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Posted: February 8, 2013 11:13 p.m.

A Veteran's Story: Missing but not forgotten

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The pontoon bridge, upper right, was built by Williams and the 76th pontoniers over the Tarung River.

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At the end of World War II, the United States government was unable to retrieve and identify more than 79,000 Americans. Almost 70 years later, more than 73,000 are still missing.

Here are the stories of local families and their search for their loved one.

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Born and raised in Rockdale County, Johnny G. Williams served his country in time of war. 

As a member of the 76th Light Pontoon Engineering Company, SSgt. Williams constructed pontoon bridges across some of the most treacherous rivers in Burma to support logistics on the legendary Ledo Road. On Aug 19, 1944, SSgt. Williams took off at 0618 hours aboard a C-47-A cargo plane with six other men for a short flight from Shingbwiyang to Myitkyina, Burma. The seven men and the plane with its cargo of a jeep, a trailer, and tent equipment made a routine radio call fifteen minutes later then disappeared.

Ground personnel on the nearby fighter base at Tingkawk Sakan observed what may have been the subject aircraft with one engine on fire, but an extensive air search produced negative results. 

The descendants of SSgt. Johnny Williams are still awaiting his return. 

In spite of this, the family of SSgt. Williams have reason for optimism. One of his nephews, Aldren Sadler, Sr., Senior Pastor  of the Church of New Beginnings and a Rockdale County Sheriff’s Office Chaplain, explained, “I recently gave a DNA sample and members of our family have been invited to attend a ‘family meeting’ in Memphis, Tenn. this April. That at least sounds encouraging.”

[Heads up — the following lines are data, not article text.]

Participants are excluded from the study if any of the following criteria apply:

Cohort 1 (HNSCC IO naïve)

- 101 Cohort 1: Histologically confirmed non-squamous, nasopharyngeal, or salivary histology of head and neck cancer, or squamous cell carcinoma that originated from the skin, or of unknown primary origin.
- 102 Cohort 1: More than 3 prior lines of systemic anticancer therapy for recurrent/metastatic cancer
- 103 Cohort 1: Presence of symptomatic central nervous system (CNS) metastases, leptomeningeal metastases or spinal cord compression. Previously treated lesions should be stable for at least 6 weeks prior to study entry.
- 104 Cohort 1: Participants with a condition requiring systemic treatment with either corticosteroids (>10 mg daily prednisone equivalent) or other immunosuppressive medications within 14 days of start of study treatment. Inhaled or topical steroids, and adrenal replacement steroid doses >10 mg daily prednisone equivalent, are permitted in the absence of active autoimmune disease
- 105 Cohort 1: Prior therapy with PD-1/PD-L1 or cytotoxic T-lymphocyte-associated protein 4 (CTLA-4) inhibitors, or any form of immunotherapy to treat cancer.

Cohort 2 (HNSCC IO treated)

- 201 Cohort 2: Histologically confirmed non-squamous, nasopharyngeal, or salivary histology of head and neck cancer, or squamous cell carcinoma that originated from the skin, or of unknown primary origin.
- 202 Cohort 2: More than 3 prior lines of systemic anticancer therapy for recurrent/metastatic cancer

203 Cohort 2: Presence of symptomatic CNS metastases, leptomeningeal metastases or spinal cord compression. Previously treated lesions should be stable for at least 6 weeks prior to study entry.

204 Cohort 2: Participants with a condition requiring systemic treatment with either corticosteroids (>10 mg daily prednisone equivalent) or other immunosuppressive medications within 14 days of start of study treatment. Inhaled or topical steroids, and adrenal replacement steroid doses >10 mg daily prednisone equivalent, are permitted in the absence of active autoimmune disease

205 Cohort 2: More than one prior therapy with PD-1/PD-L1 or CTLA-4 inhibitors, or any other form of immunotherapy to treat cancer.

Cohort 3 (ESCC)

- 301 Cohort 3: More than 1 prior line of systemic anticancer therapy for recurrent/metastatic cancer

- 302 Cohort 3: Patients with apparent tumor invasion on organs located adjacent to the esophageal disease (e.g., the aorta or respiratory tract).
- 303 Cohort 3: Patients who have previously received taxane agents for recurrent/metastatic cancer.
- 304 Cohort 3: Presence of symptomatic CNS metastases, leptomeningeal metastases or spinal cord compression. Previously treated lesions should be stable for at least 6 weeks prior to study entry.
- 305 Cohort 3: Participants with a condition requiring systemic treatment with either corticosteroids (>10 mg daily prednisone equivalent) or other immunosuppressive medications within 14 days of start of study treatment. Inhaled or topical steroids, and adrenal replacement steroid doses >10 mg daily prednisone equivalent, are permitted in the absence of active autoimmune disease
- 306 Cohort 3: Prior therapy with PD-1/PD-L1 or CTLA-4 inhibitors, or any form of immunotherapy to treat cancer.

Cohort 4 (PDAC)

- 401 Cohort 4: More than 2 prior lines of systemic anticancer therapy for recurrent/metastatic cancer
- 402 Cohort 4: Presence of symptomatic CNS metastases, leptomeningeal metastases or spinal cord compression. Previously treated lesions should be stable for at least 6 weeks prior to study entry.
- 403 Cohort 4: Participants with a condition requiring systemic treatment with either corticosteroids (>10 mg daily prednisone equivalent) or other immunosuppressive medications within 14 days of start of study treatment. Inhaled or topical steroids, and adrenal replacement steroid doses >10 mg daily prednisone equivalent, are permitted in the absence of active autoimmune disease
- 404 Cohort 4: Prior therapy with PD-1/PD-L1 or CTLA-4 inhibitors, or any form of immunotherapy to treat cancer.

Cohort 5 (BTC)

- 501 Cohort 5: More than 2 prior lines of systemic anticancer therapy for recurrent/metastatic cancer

The WWII generation of SSgt. Williams’ family has passed on and military records provide scant details of the crash, yet extensive Department of the Army wordage is used to describe the aftermath and limited search activities. Still, little is known concerning SSgt. Williams. Albeit, via his military records, researching the written history of the 76th Light Pontoon Engineering Company, and investigating conflicts fought in the CBI Theater (China-Burma-India) during his deployment, I discovered that SSgt. Williams was an important part of a very unique history. 

Williams joined the Army before the start of WWII. He trained at Ft. Benning, Ga. from March 1941 until April 1941 before assignment to the 300th Combat Engineers at Ft. Belvoir, Va. Williams was among the first African-Americans to train at the ERTC – Engineer Replacement Training Center. Segregated by race, the ‘white’ group contained 28 companies and the ‘colored’ group contained 12 companies. Each group had 229 men.

After four months of training with the engineers, Williams was sent to Ft. McClellan, Ala. for additional training. At the time, Ft. McClellan was one of the largest bases in the United States, training over 500,000 troops. Unfortunately, the paper trail on SSgt. Williams stops in Alabama until resurrected in Burma.

The China-Burma-India theater of operations during WWII has always taken a back-burner when compared to the extensive coverage of the European and Pacific battles. Under-appreciated and misunderstood, the CBI theater saw some of the most intense and heroic actions of WWII, especially in building and in support of the lifeline to China.